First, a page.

Process. We employed a number of process-related strategies to facilitate project implementation. For example, we utilized a combination of social marketing, congregant-level education, and organizational-level training to ensure project activities were mutually reinforcing in both MARHABA and REACH FAR. Site engagement also concurrently focused on various FBO representatives (eg, leadership, congregants, meal prep staff), and partnerships were formalized by codeveloping memorandums of understanding with each site. Finally, we also allowed for reflection and evaluation in the process by providing and soliciting feedback about the projects throughout the implementation process. Specifically, we disseminated brief reports on the impact of the activities to congregation and leadership, held community forums to update FBO sites on progress, and created structured opportunity to engage FBO leadership in the implementation process. Two related challenges relevant to the process were site leadership time constraints and our dependency on these leaders to implement programs. For instance, in order to implement projects at the gurdwaras, we needed approval from gurdwara committee members, who were often volunteers and only available on weekends. As such, decision making and the process of obtaining feedback on project implementation were often delayed.

Best Practices

Using the CFIR domains to guide project implementation, we have distilled a number of best practices for partnering with ethnic minority-serving FBOs on health promotion and prevention.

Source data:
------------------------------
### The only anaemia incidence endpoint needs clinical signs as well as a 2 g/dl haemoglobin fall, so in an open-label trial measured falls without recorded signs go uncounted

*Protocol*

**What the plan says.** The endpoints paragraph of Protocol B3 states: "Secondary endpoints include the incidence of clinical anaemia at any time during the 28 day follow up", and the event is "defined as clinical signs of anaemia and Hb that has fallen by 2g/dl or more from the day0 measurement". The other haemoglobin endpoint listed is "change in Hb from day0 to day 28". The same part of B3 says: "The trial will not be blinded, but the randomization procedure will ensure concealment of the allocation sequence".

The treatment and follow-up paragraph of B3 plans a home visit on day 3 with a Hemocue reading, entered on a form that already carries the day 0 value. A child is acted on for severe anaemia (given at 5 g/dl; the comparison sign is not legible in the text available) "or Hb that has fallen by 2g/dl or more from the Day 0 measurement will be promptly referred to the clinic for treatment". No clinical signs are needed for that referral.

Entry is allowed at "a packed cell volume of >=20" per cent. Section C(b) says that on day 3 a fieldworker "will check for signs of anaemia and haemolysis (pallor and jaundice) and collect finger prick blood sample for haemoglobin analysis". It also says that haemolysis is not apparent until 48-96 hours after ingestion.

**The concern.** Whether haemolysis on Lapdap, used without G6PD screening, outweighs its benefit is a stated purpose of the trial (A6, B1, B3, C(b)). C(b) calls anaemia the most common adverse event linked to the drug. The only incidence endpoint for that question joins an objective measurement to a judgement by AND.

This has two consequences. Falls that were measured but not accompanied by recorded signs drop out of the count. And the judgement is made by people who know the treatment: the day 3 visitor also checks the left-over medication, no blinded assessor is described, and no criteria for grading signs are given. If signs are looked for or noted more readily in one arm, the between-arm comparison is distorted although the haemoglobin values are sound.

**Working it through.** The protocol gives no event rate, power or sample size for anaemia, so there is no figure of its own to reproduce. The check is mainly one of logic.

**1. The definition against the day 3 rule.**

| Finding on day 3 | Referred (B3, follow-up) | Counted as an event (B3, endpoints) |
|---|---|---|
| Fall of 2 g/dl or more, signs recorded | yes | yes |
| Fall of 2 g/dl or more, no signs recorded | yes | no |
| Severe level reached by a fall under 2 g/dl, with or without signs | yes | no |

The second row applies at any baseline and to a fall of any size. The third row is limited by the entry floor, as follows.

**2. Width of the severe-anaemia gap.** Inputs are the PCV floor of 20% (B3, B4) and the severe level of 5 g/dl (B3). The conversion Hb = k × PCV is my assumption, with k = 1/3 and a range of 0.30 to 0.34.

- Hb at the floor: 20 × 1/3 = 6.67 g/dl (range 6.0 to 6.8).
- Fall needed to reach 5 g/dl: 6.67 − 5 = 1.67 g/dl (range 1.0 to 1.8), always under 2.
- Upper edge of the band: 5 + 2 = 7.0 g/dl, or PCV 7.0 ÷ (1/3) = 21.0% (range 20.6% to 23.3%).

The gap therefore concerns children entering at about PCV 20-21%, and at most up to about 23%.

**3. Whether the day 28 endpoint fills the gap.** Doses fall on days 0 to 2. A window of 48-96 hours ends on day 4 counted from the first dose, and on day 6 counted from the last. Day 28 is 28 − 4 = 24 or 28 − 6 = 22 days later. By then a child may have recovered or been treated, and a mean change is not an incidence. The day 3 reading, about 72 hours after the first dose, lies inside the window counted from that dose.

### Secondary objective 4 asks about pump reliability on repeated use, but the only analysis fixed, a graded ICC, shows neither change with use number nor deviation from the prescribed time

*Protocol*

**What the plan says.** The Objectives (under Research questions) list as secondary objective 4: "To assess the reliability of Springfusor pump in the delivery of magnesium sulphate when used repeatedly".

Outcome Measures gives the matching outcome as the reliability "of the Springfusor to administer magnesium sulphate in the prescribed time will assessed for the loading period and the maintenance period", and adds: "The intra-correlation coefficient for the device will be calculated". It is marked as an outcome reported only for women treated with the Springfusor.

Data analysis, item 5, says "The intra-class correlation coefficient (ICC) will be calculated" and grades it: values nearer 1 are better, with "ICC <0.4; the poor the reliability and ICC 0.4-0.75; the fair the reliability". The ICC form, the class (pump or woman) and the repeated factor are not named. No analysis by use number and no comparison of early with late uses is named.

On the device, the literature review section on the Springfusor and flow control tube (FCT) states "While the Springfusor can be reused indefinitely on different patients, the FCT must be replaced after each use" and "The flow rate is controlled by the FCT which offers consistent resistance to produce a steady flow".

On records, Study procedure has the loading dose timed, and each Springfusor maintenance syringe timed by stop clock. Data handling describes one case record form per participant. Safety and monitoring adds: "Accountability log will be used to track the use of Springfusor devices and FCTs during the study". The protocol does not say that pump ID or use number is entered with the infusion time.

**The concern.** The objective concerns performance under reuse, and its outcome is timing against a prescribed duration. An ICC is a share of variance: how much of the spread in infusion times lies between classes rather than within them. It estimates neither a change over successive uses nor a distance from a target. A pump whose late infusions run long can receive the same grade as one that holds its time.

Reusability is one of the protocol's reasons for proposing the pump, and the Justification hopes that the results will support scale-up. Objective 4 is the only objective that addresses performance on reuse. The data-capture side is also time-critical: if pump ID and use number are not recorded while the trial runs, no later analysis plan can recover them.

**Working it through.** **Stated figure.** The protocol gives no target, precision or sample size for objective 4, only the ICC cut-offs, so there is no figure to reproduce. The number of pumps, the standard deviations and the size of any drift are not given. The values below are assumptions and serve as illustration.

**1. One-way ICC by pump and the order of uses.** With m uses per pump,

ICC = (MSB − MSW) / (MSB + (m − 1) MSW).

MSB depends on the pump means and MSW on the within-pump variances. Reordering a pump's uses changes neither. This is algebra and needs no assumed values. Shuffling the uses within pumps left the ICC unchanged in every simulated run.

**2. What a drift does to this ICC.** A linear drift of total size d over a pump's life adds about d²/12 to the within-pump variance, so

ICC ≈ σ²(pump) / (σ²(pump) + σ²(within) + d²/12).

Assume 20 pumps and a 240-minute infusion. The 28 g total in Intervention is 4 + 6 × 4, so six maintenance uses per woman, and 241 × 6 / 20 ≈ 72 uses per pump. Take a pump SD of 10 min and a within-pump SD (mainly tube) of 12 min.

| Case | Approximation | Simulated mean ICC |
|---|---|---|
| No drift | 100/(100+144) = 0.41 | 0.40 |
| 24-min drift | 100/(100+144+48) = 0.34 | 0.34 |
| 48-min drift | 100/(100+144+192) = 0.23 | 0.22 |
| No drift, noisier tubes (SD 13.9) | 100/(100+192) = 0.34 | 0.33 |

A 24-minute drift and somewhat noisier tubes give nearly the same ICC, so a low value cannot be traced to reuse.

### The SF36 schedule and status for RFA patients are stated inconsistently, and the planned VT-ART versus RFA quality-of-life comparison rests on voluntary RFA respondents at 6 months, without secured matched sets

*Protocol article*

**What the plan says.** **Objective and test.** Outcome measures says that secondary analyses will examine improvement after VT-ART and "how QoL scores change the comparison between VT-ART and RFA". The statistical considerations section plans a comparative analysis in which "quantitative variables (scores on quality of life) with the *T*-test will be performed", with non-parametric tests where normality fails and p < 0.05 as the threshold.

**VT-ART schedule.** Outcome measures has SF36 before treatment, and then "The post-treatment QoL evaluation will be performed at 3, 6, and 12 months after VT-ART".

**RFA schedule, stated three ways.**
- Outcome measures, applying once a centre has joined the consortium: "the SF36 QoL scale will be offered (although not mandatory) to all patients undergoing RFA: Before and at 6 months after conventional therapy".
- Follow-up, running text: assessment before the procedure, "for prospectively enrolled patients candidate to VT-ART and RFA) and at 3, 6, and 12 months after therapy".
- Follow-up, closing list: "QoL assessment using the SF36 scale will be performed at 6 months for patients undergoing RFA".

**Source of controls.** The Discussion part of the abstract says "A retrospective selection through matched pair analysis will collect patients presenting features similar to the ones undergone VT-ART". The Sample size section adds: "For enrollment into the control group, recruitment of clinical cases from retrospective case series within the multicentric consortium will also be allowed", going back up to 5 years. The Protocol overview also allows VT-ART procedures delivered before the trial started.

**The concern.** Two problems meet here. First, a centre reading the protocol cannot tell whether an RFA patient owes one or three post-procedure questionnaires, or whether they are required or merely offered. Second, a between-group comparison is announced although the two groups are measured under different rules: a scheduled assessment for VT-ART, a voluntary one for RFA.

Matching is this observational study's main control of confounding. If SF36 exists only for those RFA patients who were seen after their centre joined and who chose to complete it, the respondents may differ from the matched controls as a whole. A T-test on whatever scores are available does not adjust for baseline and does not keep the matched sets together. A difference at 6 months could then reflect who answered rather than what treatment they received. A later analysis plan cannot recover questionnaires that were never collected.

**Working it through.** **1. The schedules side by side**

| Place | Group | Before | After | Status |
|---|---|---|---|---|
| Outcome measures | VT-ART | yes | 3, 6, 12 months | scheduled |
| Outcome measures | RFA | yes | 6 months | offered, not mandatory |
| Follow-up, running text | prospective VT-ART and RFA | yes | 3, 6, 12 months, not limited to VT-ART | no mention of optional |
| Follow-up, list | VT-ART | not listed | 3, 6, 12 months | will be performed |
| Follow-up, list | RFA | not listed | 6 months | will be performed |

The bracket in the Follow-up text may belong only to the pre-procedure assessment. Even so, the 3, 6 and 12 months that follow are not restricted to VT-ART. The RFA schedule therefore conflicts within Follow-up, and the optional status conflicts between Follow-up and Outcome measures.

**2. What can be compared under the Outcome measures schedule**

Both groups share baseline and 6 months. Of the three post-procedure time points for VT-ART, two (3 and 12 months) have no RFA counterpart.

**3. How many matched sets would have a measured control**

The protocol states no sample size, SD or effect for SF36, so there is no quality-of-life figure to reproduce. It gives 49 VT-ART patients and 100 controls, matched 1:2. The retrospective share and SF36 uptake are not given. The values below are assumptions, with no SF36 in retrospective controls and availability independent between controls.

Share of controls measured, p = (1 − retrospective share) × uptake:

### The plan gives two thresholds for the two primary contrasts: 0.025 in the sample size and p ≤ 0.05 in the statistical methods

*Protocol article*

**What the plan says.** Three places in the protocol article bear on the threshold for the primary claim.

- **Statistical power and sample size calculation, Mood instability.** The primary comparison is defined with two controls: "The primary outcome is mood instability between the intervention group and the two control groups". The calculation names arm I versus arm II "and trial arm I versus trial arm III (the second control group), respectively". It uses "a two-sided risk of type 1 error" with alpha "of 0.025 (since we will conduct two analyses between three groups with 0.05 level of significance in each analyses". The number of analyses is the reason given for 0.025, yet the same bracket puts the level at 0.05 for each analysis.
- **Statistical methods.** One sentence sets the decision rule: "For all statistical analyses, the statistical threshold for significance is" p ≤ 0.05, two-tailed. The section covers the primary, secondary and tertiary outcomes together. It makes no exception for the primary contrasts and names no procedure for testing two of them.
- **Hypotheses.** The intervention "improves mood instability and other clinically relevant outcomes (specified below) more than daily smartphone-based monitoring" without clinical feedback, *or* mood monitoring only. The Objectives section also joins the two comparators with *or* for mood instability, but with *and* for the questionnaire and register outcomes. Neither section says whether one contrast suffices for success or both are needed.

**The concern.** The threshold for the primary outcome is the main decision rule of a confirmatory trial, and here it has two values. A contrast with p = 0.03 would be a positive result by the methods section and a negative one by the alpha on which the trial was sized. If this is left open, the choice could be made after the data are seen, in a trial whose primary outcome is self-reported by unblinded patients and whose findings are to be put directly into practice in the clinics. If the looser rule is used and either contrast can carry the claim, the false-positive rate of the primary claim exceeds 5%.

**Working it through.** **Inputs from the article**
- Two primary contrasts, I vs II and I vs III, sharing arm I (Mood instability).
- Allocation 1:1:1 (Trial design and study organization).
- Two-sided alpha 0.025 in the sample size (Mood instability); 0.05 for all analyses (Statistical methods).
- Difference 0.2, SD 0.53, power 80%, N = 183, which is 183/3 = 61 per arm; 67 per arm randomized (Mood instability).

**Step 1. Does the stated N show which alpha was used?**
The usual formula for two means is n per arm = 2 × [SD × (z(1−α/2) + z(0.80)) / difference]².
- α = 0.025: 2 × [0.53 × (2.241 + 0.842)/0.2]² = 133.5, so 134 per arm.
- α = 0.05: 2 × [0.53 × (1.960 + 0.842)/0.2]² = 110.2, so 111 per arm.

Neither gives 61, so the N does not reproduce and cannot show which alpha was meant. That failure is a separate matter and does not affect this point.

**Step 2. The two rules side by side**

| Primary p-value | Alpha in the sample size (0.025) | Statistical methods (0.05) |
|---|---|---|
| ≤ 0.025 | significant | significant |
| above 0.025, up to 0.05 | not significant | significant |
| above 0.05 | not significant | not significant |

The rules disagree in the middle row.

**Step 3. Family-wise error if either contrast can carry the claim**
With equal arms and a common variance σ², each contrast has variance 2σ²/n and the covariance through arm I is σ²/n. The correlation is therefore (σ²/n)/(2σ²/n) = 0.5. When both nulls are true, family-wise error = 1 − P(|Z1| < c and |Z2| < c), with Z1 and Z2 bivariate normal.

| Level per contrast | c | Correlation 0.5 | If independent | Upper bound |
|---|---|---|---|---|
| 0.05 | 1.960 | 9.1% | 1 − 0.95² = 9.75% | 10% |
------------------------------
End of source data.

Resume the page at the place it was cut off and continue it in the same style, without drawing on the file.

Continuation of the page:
Leveraging trusted internal and external relationships through iterative engagement. We worked with community partners to identify FBOs for health promotion activities based on their shared histories. A history of collaboration between CBOs and FBOs enhanced the likelihood that sites would be amenable to implementing health promotion activities (eg, increasing healthier food and beverage options at communal meals) or providing access to such activities for congregation members (eg, allowing LHWs to host educational sessions and link women with screening services).

In addition to engaging external partners, engaging faith leaders, who are highly respected and serve as community gatekeepers, was critical. To this end, we developed guidelines to enhance faith leadership engagement. For example, a series of faith leader engagement meetings was conducted prior to implementation of health promotion activities at each site. Once faith leaders agreed to participate in projects, memorandums of understanding were jointly developed and reviewed by coalition partners and faith leaders. In addition to working with faith leadership, we worked closely with community members with informal leadership roles at the site. For instance, to ensure effective mechanisms for increasing access to healthy food at communal meals, the REACH FAR project engaged volunteers and people in charge of food procurement, preparation, and serving at FBO sites with kitchens as well as people in charge of purchasing food from outside vendors at sites without kitchens. Similarly, in order to ensure mosque participation in MARHABA, concurrently seeking approval from the imam as well as buy-in from female leaders at the mosque was important to project success.